01 YSquared                pic S9(10)V9(8) usage comp-5.
        01 Iteration               pic 999 value zero.
        01 TempVar                    pic S9(5)V9(8) usage comp-5.
        
        procedure division.
        
        compute ProportionalX = (RealPlaneMax - RealPlaneMin) /
            (ResolutionX - 1)
        compute ProportionalY = (ImaginaryPlaneMax - ImaginaryPlaneMin) /
            (ResolutionY - 1)
        
        perform varying ScreenY from 0 by 1 until ScreenY is equal to
            ResolutionY
        
            compute MathPlaneY = ImaginaryPlaneMin +
                   (ProportionalY * ScreenY)
        
            perform varying ScreenX from 0 by 1 until ScreenX is equal to
                   ResolutionX
        
                   compute MathPlaneX = RealPlaneMin +
                       (ProportionalX * ScreenX)
        
                   move zero to PointX
                   move zero to PointY
                   multiply PointX by PointX giving XSquared
                   multiply PointY by PointY giving YSquared
        
                   perform with test after varying Iteration from 0 by 1
                       until Iteration >= IterationsMax or
                                XSquared + YSquared >= Threshold
                            compute TempVar = XSquared - YSquared + MathPlaneX
                            compute PointY = 2 * PointX * PointY + MathPlaneY
                            move TempVar to PointX
                            compute XSquared = PointX * PointX
                            compute YSquared = PointY * PointY
                   end-perform
        
                   if Iteration is equal to IterationsMax
                       display "*" with no advancing
                   else
                       display " " with no advancing
                   end-if
            end-perform
        
            display " "
        
        end-perform
        stop run.
        end program MandelbrotSet.

Producing the C intermediate

Using GnuCOBOL, the C intermediate can be produced with the following command:

cobc -C -x mandelbrotset.cbl

The project should look like:

benchmark
        ├── bin
        ├── mandelbrotset.c
        ├── mandelbrotset.c.h
        ├── mandelbrotset.c.l.h
        └── mandelbrotset.cbl

Compiling C to LLVM Intermediate Reprensentation

One point not completely clear from their documentation is the benefit of LLVM and how to execute code in GraalVM not just creating a binary like GNU CoBOL easily does. Using Clang to directly compile CoBOL into a executable is possible if you don’t forget to include the libcob dependency with -lcob. But the real benefit of LLVM comes from the Intermediate Representation (IR) code that can run or compile on any platform running LLVM or in this case GraalVM LLVM.

Compiling to IR command is:

g-clang mandelbrotset.c -S -emit-llvm -o "bin/mandelbrotset.ll"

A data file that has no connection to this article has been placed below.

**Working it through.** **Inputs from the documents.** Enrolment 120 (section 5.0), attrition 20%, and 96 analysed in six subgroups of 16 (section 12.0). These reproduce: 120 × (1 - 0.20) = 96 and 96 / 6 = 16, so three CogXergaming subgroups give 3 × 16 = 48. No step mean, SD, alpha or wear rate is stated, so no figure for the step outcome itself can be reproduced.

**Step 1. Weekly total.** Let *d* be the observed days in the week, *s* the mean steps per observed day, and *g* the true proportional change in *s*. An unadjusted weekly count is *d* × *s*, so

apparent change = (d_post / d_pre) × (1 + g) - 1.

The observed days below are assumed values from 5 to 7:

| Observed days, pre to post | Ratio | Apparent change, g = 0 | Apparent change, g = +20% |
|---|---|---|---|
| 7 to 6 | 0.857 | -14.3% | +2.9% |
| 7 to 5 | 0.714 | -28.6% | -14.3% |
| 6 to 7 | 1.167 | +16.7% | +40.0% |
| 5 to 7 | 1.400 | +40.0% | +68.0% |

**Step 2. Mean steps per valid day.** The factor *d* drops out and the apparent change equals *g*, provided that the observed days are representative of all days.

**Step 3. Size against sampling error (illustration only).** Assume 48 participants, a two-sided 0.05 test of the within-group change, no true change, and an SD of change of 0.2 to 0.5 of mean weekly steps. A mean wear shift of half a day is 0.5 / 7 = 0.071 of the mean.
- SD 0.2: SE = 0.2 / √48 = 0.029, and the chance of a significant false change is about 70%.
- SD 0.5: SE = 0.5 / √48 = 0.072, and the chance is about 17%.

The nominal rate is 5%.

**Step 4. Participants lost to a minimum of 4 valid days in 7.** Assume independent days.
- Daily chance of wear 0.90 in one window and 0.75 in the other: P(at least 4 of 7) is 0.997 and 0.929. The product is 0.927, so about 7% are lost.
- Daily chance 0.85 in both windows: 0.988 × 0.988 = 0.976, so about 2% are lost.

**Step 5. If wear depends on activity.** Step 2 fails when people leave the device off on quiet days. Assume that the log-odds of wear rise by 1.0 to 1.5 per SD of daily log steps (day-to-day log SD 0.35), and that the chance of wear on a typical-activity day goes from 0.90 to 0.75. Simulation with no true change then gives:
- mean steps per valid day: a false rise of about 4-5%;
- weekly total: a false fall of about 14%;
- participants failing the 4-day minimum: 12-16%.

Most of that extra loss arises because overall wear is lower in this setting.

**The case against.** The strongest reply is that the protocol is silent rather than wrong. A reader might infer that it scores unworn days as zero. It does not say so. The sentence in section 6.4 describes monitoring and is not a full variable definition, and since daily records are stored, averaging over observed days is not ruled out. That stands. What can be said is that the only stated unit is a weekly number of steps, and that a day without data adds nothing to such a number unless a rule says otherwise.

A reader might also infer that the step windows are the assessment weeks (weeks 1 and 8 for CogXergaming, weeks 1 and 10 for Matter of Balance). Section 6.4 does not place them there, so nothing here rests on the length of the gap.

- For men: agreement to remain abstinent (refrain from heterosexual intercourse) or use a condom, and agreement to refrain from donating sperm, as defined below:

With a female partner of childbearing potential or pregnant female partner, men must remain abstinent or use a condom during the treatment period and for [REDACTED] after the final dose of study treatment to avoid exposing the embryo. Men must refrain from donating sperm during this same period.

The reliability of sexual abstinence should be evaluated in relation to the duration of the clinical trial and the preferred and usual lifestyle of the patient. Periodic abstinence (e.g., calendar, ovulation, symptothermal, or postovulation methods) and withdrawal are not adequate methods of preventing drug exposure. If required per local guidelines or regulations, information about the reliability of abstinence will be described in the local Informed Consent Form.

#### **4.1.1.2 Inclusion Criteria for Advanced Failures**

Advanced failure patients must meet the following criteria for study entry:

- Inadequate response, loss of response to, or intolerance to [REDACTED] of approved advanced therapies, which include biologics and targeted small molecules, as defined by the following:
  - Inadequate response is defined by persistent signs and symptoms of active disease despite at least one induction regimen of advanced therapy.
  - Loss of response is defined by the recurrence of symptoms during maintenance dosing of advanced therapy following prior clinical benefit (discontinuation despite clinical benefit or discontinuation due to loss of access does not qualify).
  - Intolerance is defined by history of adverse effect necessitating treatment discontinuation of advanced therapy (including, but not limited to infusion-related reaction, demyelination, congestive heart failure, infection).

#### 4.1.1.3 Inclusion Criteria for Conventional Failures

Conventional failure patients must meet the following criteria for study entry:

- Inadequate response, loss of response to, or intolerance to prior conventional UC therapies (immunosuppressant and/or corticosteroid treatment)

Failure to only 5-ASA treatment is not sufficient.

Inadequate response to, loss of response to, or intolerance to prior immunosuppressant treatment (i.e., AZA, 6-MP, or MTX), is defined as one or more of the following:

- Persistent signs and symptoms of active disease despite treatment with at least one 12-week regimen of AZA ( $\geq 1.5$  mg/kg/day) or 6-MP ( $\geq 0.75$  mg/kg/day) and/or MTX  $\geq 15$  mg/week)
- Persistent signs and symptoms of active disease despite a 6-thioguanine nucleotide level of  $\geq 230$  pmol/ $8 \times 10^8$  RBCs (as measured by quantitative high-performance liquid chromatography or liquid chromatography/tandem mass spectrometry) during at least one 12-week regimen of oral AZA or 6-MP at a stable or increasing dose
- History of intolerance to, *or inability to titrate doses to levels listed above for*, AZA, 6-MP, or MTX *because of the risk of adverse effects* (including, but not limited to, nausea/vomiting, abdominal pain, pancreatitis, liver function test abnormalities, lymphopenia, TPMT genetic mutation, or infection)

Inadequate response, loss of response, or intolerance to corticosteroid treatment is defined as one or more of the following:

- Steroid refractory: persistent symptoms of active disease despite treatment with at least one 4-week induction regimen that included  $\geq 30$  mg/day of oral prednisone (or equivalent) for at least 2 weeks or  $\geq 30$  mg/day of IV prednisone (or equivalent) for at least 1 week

The project should look like:

benchmark
        ├── bin
        │   └── mandelbrotset.ll
        ├── mandelbrotset.c
        ├── mandelbrotset.c.h
        ├── mandelbrotset.c.l.h
        └── mandelbrotset.cbl

Execution in the LLVM interpreter

The LLVM interpreter lli command can run the IR loading the libcob dependency:

g-lli -load /usr/local/lib/libcob.so ./bin/mandelbrotset.ll

comparison with the regular LLVM

The same version of LLVM can be downloaded from their github repository, under the llvmorg-10.0.0 tag. It was compiled using Ninja, with the assertions disabled, as a release to get the same build as the GraalVm one. The compiling command is therefore:

mkdir build
        cmake -GNinja ../llvm -DCMAKE_BUILD_TYPE=Release -DLLVM_ENABLE_ASSERTIONS=off
        ninja

This give a similar LLVM interpreter as the GraalVM one:

chrichri@chrichri-x470aorusultragaming:~/cobinatcci$ lli --version
        LLVM (http://llvm.org/):
          LLVM version 10.0.0
          Optimized build.
          Default target: x86_64-unknown-linux-gnu
          Host CPU: znver1

The previously generated IR code can be run with this LLVM interpreter:

lli -load /usr/local/lib/libcob.so ./bin/mandelbrotset.ll

Execution time with both LLVM interpreter is similar:

mandelbrotset>
        LLVM ***************************************************************
        
        real    0m0.356s
        user    0m0.352s
        sys     0m0.007s
        GRAAL LLVM *********************************************************
        
        real    0m0.371s
        user    0m0.335s
        sys     0m0.014s

Other programs indicated the GraalVM LLVM interpreter is always slightly slower. 1.39 slower in the worst case found with a program computing the first 1899 prime numbers. See the corresponding github repository for more details on this benchmark. Christophe Brun, https://www.papit.fr/


  1. https://www.graalvm.org/docs/why-graal/

  2. https://www.graalvm.org/uploads/graalvm-language-level-virtualization-oracle-tech-papers.pdf

  3. https://sourceforge.net/projects/gnucobol/